After becoming the second country in Africa, after Kenya in 2017, to see an election victory overturned in the courts, Malawi goes to fresh presidential polls today, exactly 141 days after the Constitutional Court annulled the May 2019 presidential election on 3 February, 2020 citing “massive” irregularities.
In today’s polls, incumbent president Peter Mutharika, who is also the leader of the Democratic Progressive Party (DPP) has formed an electoral alliance with Atupele Muluzi, leader of the United Democratic Front (UDF).
Lazarus Chakwera, president of the main opposition party Malawi Congress Party (MCP), is leading a coalition of nine political parties named Tonse (meaning “All of Us” in Chichewa) Alliance, with Saulos Chilima as his running mate.
Chilima is Malawi’s Vice President, but after a fall-out with President Mutharika in 2019, Chilima went on to form his own political party, United Transformation Movement, and is running alongside Chakwera.
These alliances have been somewhat forced by the courts: In cancelling the 2019 elections, the court ruled that a presidential candidate must poll at least 50% plus one of all votes cast. This ended Malawi’s use of the “first past the post” system, where the candidate with the most votes, regardless of percentage, is declared winner.
Also contesting is Peter Kuwani, of the Mbakuwaku Movement for Development Party; Kuwuni is not as widely-known, and therefore regarded as contesting ceremonially – he barely garnered votes in the last polls.
A recent survey by an independent, pan-African research network, Afrobarometer, noted the popularity of the main contenders, but noted that the Tonse Alliance could poll 44% of votes, against 34% for President Mutharika’s DPP-UDF Alliance.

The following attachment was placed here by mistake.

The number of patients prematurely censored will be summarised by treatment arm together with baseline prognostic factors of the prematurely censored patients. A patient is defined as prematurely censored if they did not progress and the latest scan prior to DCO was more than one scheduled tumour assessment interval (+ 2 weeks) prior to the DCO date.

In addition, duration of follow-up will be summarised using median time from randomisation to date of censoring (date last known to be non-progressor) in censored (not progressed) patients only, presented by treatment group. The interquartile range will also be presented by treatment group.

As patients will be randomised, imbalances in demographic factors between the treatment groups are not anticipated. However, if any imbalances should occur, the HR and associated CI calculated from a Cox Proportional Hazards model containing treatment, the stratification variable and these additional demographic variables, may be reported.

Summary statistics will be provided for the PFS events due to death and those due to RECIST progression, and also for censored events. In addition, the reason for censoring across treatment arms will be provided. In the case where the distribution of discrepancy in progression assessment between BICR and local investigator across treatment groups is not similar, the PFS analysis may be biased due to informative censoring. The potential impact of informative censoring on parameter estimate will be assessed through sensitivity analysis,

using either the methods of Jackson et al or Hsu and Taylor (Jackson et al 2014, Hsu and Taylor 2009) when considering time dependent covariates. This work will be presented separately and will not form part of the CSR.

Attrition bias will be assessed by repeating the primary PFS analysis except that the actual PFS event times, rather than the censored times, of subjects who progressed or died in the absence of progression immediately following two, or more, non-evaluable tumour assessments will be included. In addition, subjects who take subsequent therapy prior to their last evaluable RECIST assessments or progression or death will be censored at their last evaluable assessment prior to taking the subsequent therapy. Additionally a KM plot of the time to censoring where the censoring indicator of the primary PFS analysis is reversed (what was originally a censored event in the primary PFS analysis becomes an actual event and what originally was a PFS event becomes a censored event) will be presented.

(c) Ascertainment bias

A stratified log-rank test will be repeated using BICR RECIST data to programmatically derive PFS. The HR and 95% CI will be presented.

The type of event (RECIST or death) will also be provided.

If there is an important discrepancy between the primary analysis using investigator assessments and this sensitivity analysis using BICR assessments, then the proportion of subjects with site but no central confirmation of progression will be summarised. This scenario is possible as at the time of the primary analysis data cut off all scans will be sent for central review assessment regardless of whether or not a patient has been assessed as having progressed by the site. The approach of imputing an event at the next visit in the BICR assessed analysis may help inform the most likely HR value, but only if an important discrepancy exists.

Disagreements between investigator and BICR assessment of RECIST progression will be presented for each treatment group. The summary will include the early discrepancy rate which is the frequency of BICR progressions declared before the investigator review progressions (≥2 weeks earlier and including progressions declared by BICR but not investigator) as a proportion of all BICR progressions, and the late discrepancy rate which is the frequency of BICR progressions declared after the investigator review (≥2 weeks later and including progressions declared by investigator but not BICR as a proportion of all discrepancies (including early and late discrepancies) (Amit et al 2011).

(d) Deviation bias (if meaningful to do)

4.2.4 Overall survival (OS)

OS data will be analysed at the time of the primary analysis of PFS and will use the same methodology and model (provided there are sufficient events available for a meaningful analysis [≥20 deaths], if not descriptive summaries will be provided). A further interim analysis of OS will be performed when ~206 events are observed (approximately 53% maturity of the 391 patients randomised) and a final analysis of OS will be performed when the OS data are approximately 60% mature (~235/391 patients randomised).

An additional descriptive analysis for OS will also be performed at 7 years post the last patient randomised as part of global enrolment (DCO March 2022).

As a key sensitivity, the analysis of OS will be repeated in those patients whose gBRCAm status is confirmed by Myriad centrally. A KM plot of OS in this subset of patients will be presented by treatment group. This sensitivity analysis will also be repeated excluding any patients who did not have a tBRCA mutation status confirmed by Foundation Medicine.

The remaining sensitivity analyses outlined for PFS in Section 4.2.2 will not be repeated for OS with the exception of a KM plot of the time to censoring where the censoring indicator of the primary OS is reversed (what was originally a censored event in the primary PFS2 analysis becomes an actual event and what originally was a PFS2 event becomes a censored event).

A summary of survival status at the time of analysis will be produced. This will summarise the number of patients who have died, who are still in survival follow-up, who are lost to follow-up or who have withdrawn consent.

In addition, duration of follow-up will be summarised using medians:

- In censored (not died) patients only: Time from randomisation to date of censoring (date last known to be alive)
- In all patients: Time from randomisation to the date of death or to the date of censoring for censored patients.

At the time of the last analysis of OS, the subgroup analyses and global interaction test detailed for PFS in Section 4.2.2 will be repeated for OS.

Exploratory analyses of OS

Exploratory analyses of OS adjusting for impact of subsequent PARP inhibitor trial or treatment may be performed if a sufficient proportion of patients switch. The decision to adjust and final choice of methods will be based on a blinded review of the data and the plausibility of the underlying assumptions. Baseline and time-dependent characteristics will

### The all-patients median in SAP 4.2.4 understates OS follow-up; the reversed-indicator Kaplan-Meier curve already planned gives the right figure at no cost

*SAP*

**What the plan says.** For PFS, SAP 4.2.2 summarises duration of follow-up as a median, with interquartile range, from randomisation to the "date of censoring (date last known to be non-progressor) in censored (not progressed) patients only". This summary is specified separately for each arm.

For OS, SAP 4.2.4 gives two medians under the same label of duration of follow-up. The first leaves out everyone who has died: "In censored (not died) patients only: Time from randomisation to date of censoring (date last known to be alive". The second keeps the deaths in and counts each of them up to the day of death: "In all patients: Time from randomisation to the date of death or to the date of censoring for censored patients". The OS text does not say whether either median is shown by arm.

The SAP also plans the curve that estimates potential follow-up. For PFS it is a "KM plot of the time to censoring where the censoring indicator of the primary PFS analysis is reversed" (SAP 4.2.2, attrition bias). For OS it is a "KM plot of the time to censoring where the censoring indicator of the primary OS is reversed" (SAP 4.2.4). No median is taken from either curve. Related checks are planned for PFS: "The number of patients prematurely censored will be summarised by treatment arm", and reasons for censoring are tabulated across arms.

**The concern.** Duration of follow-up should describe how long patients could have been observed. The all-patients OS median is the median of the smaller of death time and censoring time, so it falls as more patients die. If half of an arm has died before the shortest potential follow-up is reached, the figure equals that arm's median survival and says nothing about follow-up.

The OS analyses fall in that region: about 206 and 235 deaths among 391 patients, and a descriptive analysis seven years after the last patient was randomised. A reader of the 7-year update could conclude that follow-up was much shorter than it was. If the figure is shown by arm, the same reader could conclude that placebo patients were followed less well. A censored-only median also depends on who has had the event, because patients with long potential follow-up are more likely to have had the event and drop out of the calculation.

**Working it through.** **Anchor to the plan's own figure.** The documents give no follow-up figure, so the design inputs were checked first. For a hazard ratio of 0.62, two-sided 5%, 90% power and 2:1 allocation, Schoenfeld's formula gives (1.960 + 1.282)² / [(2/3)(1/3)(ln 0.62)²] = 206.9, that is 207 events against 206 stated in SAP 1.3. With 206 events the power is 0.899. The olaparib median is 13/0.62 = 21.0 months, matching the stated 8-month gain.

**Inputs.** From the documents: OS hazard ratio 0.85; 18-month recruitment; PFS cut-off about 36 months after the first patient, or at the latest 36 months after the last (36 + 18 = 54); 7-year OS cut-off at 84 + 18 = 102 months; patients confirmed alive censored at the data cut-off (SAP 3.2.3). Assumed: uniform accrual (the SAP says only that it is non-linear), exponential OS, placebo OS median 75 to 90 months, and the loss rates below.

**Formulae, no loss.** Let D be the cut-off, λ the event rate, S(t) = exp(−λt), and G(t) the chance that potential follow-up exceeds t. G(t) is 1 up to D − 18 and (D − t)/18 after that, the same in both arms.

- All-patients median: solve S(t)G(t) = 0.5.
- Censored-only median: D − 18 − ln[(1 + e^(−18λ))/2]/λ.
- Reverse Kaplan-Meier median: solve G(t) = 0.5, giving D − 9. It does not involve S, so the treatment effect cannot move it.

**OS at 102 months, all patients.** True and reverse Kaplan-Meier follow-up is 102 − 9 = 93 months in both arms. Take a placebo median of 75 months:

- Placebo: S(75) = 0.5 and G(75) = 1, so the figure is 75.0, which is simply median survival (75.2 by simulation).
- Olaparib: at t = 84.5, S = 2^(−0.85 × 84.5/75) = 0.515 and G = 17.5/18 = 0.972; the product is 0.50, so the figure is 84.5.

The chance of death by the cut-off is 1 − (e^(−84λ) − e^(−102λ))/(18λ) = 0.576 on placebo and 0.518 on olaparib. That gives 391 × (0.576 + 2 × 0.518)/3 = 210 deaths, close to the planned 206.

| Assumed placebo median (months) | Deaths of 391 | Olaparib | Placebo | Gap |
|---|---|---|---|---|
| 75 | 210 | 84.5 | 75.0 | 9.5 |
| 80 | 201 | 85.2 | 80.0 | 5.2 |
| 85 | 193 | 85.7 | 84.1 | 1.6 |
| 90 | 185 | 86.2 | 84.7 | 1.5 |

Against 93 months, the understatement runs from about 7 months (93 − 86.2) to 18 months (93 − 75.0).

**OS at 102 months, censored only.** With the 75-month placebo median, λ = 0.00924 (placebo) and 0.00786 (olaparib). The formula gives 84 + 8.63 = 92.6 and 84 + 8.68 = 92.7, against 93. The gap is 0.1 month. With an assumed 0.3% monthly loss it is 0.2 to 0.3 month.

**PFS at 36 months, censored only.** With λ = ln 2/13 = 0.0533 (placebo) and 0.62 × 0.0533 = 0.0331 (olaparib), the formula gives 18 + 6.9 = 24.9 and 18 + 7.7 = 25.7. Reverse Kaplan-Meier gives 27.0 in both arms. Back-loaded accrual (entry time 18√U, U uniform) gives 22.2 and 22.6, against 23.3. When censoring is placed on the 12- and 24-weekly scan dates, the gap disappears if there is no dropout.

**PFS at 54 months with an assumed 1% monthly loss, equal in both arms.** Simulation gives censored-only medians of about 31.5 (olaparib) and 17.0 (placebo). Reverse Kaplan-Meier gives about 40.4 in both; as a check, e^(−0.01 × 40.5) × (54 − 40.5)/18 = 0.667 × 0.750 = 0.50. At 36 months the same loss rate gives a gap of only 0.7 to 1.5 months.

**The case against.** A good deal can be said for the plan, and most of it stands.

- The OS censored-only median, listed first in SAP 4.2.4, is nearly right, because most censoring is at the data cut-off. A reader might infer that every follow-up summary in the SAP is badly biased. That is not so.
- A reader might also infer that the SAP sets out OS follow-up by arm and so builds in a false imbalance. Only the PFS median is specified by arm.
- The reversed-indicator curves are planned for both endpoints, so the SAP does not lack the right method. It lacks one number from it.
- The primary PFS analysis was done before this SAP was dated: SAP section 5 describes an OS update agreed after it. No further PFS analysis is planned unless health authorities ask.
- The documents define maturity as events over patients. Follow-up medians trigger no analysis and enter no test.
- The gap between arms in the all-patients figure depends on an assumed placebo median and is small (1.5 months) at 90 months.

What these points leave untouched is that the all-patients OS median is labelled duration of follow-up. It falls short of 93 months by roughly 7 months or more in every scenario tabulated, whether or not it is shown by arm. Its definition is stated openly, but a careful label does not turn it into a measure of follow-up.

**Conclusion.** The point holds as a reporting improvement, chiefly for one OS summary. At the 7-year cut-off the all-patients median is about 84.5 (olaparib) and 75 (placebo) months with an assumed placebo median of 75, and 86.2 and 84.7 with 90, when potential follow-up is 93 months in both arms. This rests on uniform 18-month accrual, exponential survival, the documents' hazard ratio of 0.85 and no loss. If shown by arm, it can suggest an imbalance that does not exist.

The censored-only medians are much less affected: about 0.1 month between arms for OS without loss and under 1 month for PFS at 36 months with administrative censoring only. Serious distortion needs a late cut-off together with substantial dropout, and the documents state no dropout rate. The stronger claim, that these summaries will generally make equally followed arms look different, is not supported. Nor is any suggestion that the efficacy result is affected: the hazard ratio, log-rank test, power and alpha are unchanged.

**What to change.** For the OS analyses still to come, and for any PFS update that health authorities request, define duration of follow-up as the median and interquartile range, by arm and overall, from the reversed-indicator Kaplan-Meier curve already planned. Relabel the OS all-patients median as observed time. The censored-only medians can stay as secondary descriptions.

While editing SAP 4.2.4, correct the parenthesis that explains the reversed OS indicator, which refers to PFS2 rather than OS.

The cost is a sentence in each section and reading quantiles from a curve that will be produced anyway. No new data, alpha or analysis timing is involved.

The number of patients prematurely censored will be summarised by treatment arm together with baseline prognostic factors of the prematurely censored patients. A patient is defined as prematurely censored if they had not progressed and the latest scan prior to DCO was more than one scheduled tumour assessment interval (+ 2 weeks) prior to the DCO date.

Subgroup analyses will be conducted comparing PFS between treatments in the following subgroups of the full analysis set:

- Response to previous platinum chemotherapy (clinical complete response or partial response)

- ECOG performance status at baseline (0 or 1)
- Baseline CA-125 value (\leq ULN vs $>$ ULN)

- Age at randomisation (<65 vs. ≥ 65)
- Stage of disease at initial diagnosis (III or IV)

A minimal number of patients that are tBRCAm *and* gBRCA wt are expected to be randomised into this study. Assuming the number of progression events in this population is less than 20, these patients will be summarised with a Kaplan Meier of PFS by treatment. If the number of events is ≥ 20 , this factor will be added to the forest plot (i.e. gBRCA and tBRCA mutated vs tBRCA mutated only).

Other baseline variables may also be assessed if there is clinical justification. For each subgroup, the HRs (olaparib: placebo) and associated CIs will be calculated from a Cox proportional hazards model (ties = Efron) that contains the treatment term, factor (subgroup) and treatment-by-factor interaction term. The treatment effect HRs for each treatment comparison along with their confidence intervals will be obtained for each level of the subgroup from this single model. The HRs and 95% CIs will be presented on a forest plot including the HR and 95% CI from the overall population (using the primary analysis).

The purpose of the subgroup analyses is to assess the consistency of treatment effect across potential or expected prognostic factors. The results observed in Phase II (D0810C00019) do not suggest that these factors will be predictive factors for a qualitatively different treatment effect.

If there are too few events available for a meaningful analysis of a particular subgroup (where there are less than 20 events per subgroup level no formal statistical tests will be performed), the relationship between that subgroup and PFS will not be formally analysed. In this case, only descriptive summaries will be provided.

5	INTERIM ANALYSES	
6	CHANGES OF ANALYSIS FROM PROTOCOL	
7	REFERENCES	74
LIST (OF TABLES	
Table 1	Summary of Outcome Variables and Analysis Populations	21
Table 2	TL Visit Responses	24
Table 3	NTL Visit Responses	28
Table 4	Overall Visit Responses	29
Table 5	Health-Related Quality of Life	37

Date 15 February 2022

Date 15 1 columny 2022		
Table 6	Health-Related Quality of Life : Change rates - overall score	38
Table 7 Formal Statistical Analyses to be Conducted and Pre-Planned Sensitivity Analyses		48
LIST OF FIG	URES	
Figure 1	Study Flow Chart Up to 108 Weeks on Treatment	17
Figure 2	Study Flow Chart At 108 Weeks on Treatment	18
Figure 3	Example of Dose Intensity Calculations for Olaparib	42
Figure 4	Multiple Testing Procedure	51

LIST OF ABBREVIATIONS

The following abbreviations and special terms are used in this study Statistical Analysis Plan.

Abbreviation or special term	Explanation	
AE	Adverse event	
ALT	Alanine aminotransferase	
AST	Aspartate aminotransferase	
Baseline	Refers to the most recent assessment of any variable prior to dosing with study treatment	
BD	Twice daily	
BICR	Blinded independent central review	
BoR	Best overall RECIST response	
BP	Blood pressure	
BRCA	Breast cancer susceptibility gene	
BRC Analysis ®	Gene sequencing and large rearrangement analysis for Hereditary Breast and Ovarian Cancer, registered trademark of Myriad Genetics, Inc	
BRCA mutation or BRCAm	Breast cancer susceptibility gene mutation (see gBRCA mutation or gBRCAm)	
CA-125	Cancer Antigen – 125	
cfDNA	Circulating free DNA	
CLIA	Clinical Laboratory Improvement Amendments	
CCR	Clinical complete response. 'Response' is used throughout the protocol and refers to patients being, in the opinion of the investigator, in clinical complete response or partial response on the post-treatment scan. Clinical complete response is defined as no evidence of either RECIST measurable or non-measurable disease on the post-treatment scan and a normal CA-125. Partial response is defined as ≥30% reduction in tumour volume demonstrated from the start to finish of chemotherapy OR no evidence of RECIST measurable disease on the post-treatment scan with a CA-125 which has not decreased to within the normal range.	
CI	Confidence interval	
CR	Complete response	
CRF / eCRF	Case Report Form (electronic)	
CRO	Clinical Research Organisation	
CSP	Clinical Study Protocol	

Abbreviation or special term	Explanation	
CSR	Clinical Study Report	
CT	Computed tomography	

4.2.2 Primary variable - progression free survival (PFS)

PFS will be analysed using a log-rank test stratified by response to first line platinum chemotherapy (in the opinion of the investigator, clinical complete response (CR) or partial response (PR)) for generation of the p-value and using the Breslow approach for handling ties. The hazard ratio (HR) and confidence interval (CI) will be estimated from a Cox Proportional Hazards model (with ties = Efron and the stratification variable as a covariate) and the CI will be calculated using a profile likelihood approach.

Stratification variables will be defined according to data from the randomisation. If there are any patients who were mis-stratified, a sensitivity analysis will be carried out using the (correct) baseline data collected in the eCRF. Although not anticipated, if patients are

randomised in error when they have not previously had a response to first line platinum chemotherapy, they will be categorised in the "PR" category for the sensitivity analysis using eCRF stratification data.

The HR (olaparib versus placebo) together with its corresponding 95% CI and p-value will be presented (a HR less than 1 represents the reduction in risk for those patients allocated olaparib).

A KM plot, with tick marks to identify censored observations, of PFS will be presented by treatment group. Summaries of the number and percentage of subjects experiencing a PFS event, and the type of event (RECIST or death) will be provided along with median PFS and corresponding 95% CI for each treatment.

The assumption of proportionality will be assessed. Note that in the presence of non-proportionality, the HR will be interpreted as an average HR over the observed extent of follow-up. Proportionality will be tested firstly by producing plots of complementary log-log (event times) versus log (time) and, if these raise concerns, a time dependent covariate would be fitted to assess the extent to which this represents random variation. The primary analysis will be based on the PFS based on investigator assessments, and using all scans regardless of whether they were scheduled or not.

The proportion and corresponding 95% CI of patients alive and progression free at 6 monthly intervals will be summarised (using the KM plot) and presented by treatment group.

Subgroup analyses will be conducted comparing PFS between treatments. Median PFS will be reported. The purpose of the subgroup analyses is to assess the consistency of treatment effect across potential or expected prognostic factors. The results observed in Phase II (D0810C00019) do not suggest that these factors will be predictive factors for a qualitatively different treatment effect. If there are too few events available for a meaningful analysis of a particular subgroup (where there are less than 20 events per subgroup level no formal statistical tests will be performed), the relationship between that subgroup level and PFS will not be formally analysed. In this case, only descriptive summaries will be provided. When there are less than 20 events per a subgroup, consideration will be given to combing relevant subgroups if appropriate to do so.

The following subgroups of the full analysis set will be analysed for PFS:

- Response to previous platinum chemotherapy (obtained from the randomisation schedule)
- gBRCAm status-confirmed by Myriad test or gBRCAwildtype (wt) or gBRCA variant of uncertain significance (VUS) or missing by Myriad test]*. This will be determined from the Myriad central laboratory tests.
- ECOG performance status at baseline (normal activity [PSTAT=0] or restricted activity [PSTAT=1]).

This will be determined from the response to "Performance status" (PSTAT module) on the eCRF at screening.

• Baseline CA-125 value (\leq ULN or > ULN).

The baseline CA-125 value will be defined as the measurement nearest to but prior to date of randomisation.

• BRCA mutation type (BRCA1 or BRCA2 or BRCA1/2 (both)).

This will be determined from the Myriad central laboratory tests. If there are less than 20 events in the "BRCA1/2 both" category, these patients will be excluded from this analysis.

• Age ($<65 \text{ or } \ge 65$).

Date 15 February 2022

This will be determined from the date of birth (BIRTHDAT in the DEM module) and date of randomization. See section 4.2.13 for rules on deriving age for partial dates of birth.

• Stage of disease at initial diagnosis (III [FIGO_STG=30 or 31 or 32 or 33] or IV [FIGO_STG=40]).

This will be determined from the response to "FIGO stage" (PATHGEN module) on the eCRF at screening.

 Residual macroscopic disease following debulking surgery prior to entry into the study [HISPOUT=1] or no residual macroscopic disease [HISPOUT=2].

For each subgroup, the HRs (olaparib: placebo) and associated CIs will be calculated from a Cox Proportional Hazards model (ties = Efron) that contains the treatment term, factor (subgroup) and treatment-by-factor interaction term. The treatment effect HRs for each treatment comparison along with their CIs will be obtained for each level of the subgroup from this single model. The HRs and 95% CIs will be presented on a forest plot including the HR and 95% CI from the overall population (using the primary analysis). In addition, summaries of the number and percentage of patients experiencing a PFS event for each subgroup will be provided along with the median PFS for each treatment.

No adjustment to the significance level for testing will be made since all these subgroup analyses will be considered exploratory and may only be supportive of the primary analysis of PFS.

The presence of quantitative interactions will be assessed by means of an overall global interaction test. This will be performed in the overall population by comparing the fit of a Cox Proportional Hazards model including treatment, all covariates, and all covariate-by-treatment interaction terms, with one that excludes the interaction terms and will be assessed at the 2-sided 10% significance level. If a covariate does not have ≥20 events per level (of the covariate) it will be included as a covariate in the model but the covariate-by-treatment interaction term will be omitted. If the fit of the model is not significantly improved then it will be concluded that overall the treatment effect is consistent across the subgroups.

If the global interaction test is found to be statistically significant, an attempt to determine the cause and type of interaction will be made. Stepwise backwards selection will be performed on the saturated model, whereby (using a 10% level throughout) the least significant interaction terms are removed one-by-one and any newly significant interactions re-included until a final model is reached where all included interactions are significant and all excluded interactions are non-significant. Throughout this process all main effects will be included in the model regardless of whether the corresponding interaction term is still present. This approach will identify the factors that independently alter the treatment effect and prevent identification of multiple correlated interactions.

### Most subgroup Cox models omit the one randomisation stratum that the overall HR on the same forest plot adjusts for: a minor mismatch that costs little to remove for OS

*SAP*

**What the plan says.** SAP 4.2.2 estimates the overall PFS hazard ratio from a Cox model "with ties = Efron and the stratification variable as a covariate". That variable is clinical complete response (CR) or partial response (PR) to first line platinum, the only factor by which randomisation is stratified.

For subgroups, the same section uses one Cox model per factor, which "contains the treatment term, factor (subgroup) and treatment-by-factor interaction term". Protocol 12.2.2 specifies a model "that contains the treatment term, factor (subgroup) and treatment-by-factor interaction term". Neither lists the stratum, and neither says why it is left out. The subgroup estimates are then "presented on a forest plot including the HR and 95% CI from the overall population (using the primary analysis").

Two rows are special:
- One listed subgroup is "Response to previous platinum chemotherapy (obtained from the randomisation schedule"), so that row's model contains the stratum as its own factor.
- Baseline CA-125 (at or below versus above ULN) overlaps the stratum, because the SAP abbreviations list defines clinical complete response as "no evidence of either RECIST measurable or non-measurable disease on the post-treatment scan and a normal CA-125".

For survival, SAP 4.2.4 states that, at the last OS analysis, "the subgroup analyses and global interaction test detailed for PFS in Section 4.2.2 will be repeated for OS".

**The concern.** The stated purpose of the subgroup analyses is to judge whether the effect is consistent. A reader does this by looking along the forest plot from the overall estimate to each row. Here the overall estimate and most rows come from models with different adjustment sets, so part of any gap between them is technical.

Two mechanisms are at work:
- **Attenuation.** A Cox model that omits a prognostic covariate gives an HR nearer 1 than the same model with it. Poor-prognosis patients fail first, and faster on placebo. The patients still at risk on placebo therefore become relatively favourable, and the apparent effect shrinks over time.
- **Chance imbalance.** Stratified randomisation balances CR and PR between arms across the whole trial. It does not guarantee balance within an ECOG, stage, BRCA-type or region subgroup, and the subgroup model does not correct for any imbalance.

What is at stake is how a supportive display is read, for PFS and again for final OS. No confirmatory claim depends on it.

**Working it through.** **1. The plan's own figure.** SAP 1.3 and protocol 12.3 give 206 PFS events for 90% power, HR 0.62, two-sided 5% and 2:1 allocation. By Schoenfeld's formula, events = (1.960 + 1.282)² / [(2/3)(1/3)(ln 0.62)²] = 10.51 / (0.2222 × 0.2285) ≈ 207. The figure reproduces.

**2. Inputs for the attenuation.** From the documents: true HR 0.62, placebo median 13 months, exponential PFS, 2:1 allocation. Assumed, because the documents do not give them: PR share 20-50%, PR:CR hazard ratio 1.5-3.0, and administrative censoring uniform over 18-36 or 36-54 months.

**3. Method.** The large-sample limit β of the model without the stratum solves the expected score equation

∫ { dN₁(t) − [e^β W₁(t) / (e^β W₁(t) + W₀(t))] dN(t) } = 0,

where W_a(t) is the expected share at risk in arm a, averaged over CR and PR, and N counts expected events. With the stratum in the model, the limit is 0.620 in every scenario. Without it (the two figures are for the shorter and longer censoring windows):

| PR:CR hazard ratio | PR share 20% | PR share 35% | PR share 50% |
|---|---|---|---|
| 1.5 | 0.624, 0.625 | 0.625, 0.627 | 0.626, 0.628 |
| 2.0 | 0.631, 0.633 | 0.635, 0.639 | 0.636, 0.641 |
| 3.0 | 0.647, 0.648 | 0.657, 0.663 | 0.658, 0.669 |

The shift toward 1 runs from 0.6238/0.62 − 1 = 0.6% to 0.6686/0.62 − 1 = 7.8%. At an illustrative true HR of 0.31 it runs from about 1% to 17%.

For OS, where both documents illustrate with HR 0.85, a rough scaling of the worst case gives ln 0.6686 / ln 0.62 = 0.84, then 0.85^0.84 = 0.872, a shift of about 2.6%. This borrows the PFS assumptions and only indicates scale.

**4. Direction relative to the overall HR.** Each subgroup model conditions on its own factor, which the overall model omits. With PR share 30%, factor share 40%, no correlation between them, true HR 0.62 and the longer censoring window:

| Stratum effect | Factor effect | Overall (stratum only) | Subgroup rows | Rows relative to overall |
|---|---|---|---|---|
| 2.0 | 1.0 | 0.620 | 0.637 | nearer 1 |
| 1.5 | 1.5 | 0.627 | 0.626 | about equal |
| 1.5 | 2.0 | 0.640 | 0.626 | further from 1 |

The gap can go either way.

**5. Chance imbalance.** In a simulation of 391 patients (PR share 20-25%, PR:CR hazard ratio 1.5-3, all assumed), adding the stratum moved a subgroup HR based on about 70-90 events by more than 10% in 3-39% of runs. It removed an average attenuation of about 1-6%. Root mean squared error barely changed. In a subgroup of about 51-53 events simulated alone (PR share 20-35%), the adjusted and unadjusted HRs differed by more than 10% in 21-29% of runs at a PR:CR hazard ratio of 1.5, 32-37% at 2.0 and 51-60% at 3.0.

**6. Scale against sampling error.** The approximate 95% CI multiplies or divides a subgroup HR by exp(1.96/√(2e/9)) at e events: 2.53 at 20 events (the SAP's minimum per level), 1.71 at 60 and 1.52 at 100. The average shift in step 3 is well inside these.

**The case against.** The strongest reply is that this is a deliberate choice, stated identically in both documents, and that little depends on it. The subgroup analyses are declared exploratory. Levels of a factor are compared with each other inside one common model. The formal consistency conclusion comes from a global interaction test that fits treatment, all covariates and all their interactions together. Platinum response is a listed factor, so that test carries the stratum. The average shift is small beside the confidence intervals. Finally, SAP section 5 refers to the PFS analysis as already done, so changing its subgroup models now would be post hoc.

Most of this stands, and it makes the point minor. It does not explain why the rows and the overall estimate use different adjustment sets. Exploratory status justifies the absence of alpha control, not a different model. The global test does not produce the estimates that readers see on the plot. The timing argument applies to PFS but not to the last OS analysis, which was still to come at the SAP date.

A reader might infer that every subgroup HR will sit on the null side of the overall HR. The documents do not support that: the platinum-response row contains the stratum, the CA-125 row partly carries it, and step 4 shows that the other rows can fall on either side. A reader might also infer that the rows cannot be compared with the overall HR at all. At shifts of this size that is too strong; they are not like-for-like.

During the 2019 presidential election, the Malawi Electoral Commission (MEC), declared President Mutharika winner with 38.6% of the vote, opposition candidate Chakwera polled 35.4%, while Chilima, Mutharika’s estranged Vice President and leader of the UTM got 20.2%.
Though Mutharika goes into the polls bitter that his presidency “was stolen” by the courts and the opposition, he promises to turn around the country’s ailing economy.
On the other hand, Chakwera vows to give voters a complete reset of how the government has been handling business, especially on perceived nepotism and their lukewarm approach to fight against corruption.
Meanwhile, the new MEC Chairperson, Chifundo Kachale, who recently met with all the three contesting candidates during the run up to the elections, promises professionalism.
He said, “The aim of the meetings was to update them on the state of preparedness, the challenges that we anticipate and what initiatives we are taking to mitigate the same.”
For the first time in the history of elections in the southern African country, no international observer has been invited for the presidential rerun.
Generally, Malawians feel the MK38.3 billion (about $51million) to be spent on today’s presidential polls is worth it, due to the struggle to get this new election. For months, after Mutharika’s election, violent protests erupted, with calls for the sacking of the then-MEC head Jane Ansah.
But now that there is a new election, albeit with an old set of politicians, will the country crawl back to normal life after today’s polls?